Berkeley-based Indian dance artist to present ‘Voice Within’ in S.F.
By Lou Fancher
As a principal dancer and 17-year member of the Chitresh Das Dance Company, Seibi Lee was accustomed to a question her master teacher often asked.
“He spent years preparing us for what happened suddenly in 2015,” the Berkeley-based artist says. “He would ask us, ‘If I die today, what are you going to do tomorrow?’ I remember I wondered, ‘Would I fall apart?’ We didn’t take it seriously at first; some people were shocked by the question and refused to think about it, but it stuck in my mind. I felt I should think about it.”
Pandit Chitresh Das, the company’s founding artistic director and renowned master of Indian classical dance, died of acute aortic dissection in January 2015 at age 70. Not long before he passed, he introduced Lee to the pancham sawari, a 15-beat cycle that’s unusual to dance to. He left her with a numerological puzzle.
“I’ve spent the years since he gave it to me trying to make it mine, and that has helped me keep his presence close to me,” she says. “It’s a journey and a memory that keeps evolving, which means he’s still by my side. I hope he stays there always.”
It’s likely his presence will be felt profoundly March 31 at San Francisco’s Taube Atrium Theater, where Lee will present “The Voice Within” under the auspices of the Leela Dance Collective that she co-founded with Rachna Nivas and Rina Mehta. The evening-length solo performance explores paradoxical stories drawing from her Japanese and Chinese ancestry and told through the Indian kathak dance form that is her specialty.
Bringing to the stage her mixed heritage — her 90-year-old mother is Japanese, and her father, nearly 92, is Chinese — and trained extensively in Western classical music while growing up in Canada, Lee finds herself acutely aware of the crossroads of her personal identity. The pandemic has sharpened her desire to make peace with and ground herself within the multicultural identity she has explored primarily through dance.
“I’m beginning to see the essence of not running away from my heritage and alternatively not dropping Indian classical dance to study Chinese or Japanese dance. I’m making peace with my heritage by reflecting it through the stories I tell in this kathak art form. It makes me feel whole: all of this coming together. As I release it, it will be interesting to see where it goes. The deep investigation, released in performance, it feels like I’m moving on the pathway that leads to understanding who I am. The path to being comfortable in this skin of mine that holds all of these things.”
Lee will be joined by four Hindustani musicians; Jayanta Banerjee (playing the sitar), Ben Kunin (on the sarod), Jay Gandhi (bansuri), and Satyaprakash Mishra (tabla). The powerful kathak technique, known as tayari, includes meticulous percussive footwork, dizzying spins and expressive hand gestures. Lee says the technique came naturally to her. An understanding of rhythm that allows for the art form’s improvisational element, called laykari, was much harder to achieve. Due to her training in Western classical music in which following all the notes exactly and holding true to the dynamic markings is paramount, Lee says improvisation required more practice.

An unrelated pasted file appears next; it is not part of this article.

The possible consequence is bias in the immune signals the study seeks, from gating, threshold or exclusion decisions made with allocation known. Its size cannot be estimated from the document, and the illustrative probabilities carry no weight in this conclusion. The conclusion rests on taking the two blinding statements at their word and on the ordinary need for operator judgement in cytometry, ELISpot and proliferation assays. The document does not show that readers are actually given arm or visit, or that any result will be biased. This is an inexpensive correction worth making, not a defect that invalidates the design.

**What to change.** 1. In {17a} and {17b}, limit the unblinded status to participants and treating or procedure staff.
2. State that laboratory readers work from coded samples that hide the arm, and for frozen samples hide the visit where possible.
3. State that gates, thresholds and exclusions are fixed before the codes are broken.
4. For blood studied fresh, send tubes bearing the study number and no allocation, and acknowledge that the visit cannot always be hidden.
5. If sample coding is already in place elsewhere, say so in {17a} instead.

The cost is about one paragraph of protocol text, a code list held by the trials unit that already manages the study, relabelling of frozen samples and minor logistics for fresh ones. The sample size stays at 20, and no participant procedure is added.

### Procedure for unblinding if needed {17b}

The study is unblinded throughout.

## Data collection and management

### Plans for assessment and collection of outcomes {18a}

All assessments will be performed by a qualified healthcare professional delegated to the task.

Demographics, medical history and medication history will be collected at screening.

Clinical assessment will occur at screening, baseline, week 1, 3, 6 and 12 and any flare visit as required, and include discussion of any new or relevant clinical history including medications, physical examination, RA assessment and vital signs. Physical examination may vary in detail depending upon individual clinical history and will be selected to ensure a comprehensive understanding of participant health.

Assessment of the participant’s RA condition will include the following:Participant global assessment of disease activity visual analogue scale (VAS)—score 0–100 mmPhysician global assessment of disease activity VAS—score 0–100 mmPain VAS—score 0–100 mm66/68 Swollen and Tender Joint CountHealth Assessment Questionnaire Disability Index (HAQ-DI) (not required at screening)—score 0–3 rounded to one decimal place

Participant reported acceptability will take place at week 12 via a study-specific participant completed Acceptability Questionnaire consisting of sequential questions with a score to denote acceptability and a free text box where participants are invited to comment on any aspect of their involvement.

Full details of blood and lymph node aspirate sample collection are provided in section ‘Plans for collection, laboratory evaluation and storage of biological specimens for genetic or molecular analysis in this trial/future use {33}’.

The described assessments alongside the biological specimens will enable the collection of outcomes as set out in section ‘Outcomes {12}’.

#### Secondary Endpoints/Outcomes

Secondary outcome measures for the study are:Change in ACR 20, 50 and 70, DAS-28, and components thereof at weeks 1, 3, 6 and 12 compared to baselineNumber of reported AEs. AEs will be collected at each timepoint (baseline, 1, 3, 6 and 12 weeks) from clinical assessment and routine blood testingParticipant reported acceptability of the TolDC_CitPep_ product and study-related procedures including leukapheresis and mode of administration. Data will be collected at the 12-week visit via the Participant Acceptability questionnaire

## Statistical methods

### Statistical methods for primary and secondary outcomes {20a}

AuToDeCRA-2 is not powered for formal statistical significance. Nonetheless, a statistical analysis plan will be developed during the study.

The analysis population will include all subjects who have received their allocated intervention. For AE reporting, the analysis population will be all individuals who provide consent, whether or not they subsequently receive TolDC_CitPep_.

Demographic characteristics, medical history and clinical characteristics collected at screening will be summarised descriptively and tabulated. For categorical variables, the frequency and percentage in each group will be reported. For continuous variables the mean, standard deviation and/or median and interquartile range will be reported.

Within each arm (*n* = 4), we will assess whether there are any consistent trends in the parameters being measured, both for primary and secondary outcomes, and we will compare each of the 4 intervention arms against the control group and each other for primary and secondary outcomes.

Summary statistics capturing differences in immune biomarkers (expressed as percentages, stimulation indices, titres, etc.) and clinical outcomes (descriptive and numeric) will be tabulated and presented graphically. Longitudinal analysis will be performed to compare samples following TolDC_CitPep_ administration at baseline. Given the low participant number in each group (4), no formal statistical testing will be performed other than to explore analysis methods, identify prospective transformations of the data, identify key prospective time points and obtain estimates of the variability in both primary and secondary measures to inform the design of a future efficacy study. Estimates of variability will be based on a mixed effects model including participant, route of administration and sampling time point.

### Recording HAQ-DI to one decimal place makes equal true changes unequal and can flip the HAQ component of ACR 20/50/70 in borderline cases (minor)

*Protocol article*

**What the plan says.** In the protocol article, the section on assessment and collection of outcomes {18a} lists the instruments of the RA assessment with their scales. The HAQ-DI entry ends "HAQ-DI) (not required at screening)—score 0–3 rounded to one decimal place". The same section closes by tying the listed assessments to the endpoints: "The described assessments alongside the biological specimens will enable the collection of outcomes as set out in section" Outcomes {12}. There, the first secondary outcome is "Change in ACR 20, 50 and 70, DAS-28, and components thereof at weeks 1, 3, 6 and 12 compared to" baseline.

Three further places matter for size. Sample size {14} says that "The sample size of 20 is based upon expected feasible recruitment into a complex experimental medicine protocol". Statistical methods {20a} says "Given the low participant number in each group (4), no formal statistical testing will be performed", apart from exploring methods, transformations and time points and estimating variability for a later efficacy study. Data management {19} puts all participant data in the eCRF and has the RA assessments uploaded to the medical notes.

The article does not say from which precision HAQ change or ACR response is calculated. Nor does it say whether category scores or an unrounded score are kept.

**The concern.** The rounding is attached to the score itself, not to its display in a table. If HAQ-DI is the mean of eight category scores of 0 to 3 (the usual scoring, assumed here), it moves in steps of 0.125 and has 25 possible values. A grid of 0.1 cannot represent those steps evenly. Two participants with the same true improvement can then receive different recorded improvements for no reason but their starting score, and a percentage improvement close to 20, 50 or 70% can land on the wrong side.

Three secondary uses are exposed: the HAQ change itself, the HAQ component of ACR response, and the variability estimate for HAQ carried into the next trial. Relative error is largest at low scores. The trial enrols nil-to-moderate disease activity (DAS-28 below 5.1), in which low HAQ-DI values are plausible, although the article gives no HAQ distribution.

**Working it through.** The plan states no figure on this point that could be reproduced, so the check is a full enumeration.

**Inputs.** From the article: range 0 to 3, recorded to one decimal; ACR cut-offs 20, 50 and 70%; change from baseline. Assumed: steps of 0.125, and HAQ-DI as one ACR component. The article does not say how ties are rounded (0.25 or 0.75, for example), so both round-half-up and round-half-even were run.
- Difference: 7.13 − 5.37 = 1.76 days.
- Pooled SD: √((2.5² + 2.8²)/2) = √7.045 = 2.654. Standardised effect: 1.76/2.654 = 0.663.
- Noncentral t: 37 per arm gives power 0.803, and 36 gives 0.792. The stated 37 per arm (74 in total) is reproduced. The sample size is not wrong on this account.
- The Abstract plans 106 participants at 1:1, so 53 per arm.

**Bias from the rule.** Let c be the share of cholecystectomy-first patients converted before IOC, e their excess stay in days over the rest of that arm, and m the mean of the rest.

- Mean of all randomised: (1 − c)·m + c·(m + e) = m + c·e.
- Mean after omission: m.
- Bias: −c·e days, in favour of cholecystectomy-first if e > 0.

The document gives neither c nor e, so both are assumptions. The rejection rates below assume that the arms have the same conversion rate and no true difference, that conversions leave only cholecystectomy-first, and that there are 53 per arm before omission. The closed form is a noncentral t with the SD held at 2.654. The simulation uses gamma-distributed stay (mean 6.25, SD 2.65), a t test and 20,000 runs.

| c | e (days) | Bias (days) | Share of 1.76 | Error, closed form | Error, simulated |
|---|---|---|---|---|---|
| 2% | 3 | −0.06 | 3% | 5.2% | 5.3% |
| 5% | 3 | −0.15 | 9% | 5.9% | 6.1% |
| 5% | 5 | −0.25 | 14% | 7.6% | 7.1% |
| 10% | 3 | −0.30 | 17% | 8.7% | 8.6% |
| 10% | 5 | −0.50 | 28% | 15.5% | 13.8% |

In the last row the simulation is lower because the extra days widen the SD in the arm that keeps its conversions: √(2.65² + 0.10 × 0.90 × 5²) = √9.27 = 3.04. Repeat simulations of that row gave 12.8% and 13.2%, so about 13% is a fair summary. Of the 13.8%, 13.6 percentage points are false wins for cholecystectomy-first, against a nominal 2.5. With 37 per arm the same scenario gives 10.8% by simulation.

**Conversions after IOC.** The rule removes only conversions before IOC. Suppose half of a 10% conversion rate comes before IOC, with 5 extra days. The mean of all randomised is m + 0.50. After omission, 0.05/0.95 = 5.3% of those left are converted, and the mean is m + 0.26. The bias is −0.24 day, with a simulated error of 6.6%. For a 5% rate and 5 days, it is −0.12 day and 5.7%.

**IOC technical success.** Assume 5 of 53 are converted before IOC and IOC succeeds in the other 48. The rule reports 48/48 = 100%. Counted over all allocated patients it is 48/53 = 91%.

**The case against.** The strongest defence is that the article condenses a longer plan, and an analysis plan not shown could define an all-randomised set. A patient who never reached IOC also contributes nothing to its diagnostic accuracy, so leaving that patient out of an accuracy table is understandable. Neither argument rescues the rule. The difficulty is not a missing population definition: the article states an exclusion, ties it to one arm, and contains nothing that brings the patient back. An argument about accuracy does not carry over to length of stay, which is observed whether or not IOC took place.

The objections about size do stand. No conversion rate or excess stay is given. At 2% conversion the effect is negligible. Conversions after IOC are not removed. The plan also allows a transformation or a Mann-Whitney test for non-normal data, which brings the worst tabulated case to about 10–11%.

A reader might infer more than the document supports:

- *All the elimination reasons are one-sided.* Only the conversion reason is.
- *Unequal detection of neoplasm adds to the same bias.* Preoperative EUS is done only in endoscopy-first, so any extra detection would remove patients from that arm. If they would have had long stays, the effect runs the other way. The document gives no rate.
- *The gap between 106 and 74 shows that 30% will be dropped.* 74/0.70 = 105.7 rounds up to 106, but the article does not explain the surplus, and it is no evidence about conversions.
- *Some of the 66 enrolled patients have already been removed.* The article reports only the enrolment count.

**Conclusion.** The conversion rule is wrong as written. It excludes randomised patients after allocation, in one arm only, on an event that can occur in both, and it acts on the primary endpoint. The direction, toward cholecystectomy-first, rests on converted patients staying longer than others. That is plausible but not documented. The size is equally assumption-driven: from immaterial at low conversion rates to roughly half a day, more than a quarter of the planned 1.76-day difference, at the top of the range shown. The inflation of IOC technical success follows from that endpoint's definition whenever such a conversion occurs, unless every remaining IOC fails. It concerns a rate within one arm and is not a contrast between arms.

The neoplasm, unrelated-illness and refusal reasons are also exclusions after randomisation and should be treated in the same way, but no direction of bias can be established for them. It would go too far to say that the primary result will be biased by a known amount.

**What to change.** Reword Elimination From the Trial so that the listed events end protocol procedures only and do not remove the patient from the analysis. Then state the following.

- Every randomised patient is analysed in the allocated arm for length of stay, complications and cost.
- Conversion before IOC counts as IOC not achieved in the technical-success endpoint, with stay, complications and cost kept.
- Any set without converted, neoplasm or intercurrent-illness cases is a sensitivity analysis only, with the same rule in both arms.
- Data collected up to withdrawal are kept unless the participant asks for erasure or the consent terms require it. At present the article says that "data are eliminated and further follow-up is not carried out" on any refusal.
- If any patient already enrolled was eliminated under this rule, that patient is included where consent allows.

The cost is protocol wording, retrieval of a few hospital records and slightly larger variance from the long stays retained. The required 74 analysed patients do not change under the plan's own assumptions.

“You also have storytelling on top of these aspects,” Lee says. “I’m not someone who naturally mimics or imitates other people. Finding the character portrayal, becoming the character — that quality is a surprise for me to discover.”
Perhaps because the pandemic forced separation between Lee and her parents, who live in Canada, and from her peers, the preparation process she pursued was more internal. Where the works she has created or participated in with the Leela Collective have been enormously collaborative, this project caused her to embrace her Asian American identity in isolation.
“Having spent a lot of time thinking and rethinking about these stories because I couldn’t let them out has made the dances more thoughtful, more rounded, full.”
In the Chinese story, Chang’e is an unhappy immortal being who looks down upon the Earth, wondering what it’s like to be human. Sent to Earth to live a life in penance, she falls in love with a human and finds out what it’s like. Through a series of actions she fails to share a pill of immortality with him and floats to the moon, eternally separated from the mortal form and life she once had.
“We always yearn for the thing we don’t have,” says Lee. “Those two worlds touch each other, but they can’t exist on the same plane beyond that moment. Yearning for something different, the not realizing what you have already; that’s striking for me. We go to the greener grass and then ask ourselves, is it really that green? When we’re always questing, we forget the experience we’re having in the here and now.”
“Yuki no Onna,” is a Japanese tale involving the Snow Woman, a character Lee says “gives death” but in a rare instance, gives life to a son losing his father.
“She becomes human, has a life, has children with him but can’t be in the sun, and he must never tell anyone who she is. He accidentally says something about her, and they are tragically separated. She was brought into humanity but then thrust outside.”
Growing up, Lee was the only Asian person in the schools she attended.
“I tried not to be Asian. Interestingly, I threw myself into kathak, from an Eastern part of the world but definitely not Chinese or Japanese dance. Eventually, it has brought me back to my heritage. What I’m seeing is that kathak has the capacity to tell stories of other cultures without changing itself. All of these things are who I am.”